Southern Light is building a new fiber network extension in its Southeast market to accommodate a fiber-to-the-tower (FTTT) macro tower contract with a large unnamed wireless operator.
Under the 20-year contract, Southern Light will install over 1,650 route miles and 14,000 fiber miles to connect 446 tower sites in Louisiana, Mississippi, Alabama and Florida. While it already has a sizeable fiber network in these states, the service provider said it will be building approximately 790 fiber miles over the next four years in order to fulfill the recent contract.
Today, Southern Light serves 1,520 cell towers and has over 3,800 on-net locations in five states.
Similar to other recent wholesale FTTT deals that were awarded to Zayo in Atlanta and TowerCloud, Southern Light is providing the wireless operator a dark fiber solution.
Paul Bullington, CFO of Southern Light, told FierceInstaller that it continues to see growing interest from wireless operators for dark fiber services.
"Cellular providers are trying to look out in their future, and more of them are looking at dark fiber as a way to ensure that their bandwidth needs are taken care of and their networks are able to handle smartphones and the Internet of Things," Bullington said. "We have had a long relationship with several of the wireless providers and we see this as the next step as their networks evolve. We are excited to be a participant and continue our relationship with them in a dark fiber scenario."
Bullington added that while this is its first major dark fiber contract with a wireless operator, he expects that although some providers are more aggressive than others, the demand for this service will continue to grow. In addition to macro towers, it is seeing growing demand for small cell backhaul from its wireless operator customers.
"We do see more demand for dark fiber and see this as the tip of the iceberg," Bullington said. "This being our first major deal for a cellular dark fiber network, we really think it's just the beginning."
Since the build runs through various states, Southern Light may have to abide by a particular municipality's view to either use existing aerial utility poles, but the majority of this fiber build will run through underground conduit.
"It's going to be underground construction primarily," Bullington said. "There are a few exceptions where you get into areas where a municipality will only allow aerial construction through a certain area or you get onto a military base with restrictions, but this will predominantly be an underground fiber deployment."
While the fiber network is going to be built with its own facilities, Southern Light will use existing duct and other related infrastructure where it's available in the areas where this new build will touch. This will include leveraging and extending its own existing network in these states that it had previously built out.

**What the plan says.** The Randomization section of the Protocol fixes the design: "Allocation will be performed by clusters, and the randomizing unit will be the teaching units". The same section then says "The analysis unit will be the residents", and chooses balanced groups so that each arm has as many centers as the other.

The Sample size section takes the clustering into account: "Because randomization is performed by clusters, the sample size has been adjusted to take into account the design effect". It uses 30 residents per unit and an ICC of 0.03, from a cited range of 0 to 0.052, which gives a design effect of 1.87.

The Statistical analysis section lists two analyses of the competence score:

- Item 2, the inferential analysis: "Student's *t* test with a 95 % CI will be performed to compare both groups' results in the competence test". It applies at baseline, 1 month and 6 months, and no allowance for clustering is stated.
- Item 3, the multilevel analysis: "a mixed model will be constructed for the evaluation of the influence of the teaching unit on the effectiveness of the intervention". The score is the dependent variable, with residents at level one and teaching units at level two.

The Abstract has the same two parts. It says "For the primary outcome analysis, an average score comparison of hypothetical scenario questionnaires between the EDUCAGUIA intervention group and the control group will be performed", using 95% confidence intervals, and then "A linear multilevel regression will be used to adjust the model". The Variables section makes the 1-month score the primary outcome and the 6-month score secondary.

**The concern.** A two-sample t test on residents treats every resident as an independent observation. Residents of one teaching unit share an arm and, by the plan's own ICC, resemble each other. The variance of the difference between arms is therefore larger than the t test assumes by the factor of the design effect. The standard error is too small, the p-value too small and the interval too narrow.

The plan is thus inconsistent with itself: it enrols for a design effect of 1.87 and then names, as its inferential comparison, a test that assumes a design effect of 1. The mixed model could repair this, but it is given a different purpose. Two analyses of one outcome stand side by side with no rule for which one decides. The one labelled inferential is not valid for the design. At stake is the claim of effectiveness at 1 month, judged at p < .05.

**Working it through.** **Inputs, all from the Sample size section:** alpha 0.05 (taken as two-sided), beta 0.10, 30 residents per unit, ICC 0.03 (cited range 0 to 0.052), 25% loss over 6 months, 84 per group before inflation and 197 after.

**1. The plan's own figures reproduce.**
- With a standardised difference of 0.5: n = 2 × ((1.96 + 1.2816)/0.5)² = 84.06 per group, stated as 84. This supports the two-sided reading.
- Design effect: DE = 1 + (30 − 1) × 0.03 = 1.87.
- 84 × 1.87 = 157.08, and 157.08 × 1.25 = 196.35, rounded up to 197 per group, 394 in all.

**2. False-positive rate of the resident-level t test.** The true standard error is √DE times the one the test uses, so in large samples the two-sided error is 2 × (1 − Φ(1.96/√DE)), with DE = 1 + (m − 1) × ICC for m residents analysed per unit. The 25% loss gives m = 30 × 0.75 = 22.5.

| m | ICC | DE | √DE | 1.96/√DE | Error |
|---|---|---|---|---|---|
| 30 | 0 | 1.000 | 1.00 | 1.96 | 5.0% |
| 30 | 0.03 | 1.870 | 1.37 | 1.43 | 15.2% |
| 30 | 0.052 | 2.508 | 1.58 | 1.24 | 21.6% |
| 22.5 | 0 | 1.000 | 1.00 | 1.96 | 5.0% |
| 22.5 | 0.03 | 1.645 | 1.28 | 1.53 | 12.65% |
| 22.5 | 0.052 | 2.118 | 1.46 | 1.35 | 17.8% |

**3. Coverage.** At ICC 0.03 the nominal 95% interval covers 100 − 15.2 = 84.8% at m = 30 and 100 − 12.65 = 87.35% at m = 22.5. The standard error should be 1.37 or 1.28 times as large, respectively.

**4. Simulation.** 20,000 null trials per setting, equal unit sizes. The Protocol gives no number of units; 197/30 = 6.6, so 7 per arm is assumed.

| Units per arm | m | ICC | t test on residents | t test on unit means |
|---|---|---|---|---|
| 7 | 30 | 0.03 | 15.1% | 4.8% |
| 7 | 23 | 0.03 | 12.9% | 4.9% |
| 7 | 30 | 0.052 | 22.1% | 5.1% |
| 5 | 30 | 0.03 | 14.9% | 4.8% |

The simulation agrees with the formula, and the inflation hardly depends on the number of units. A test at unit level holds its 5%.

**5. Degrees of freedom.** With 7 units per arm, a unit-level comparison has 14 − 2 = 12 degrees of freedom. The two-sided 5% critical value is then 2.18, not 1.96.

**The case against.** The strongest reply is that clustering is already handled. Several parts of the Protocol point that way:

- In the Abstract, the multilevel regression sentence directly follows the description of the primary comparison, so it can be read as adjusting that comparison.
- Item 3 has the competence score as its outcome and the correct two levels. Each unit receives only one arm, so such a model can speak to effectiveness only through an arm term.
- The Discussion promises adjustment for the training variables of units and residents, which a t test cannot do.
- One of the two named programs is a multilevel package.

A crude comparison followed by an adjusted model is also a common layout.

"We want to leverage existing ducts or existing fiber optic infrastructure wherever we can," Bullington said. "We have existing network in some of the areas where we'll be deploying this so we'll use that network and existing ducts."
However, one thing that Southern Light won't be doing is leveraging another service provider's fiber assets.
"Existing fiber assets become more problematic because with a dark fiber network you really need to have a high count of fiber, and we believe you need control over that network for a long period of time," Bullington said. "We won't be leveraging other people's fiber for this network, but we will be either leveraging our own fiber, building new fiber or in some isolated cased using existing duct."
But wireless backhaul is only one part of the new network extension.
Now that it has a wireless carrier customer serving as an anchor tenant on the network, Southern Light is taking what could be called a "smart build" approach. This means it will leverage and extend the fiber to serve a host of other potential customer verticals including military installations, hospitals, universities, businesses, non-profits, and financial institutions.
"Just like other carriers and fiber optic providers, we utilize different anchor tenants and have used other anchor tenants throughout our history," Bullington said. "The federal government has been a good anchor tenant for us in some areas, school systems have been good anchor tenants in some areas and wireless carriers with their tower backhaul needs have been great anchor tenants. But the plan has always been to find that anchor tenant and deploy fiber in an area and begin layering over other products, services and customer segments that have a need for our service."
- see the release
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